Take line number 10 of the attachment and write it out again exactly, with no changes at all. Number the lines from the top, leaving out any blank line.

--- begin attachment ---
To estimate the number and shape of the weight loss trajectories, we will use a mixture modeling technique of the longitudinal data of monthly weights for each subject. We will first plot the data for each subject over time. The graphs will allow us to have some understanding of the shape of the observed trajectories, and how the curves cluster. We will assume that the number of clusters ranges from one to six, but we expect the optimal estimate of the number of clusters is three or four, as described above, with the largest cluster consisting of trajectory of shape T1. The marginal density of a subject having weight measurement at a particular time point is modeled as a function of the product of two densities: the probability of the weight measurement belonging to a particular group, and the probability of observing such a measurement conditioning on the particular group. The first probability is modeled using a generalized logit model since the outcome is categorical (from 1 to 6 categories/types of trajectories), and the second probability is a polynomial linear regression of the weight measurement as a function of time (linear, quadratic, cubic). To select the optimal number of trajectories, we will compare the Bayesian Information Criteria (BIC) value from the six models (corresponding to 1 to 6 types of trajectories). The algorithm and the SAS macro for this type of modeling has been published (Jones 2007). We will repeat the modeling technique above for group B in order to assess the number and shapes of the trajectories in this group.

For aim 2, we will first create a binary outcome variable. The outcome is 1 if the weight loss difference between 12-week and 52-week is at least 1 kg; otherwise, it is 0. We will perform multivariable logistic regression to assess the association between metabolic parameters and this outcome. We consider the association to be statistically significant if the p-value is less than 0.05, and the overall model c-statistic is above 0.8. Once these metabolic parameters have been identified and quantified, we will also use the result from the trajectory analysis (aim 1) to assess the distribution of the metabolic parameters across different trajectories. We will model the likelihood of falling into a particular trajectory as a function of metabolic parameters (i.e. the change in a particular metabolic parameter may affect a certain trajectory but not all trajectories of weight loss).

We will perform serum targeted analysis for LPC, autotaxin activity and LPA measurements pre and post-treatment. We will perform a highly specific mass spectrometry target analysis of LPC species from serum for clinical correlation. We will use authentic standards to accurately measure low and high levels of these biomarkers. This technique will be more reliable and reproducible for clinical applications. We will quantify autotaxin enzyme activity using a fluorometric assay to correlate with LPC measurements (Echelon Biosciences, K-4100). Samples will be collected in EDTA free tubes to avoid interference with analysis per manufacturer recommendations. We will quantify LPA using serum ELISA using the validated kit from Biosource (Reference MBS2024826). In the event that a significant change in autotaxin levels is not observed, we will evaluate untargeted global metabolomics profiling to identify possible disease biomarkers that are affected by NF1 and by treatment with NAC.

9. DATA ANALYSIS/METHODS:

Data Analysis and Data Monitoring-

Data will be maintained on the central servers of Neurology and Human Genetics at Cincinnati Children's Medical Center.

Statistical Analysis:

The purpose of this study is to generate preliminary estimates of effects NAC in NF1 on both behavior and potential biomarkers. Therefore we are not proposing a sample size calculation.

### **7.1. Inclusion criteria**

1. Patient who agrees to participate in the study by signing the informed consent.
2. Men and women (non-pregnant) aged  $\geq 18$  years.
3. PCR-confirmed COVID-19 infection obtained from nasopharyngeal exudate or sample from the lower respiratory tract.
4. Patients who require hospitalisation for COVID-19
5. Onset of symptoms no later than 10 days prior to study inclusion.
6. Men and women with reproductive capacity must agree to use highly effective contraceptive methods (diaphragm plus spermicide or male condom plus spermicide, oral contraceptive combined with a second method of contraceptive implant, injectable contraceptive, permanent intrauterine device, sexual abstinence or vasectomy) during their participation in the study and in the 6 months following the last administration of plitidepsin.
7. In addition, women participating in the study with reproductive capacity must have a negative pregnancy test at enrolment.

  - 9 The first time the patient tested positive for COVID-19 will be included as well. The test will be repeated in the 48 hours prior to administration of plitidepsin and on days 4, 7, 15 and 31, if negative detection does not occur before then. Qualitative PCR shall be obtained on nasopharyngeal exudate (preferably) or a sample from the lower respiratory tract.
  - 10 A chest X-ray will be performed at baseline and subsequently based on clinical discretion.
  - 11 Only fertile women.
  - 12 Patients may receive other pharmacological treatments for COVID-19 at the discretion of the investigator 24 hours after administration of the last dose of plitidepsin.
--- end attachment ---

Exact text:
1. Patient who agrees to participate in the study by signing the informed consent.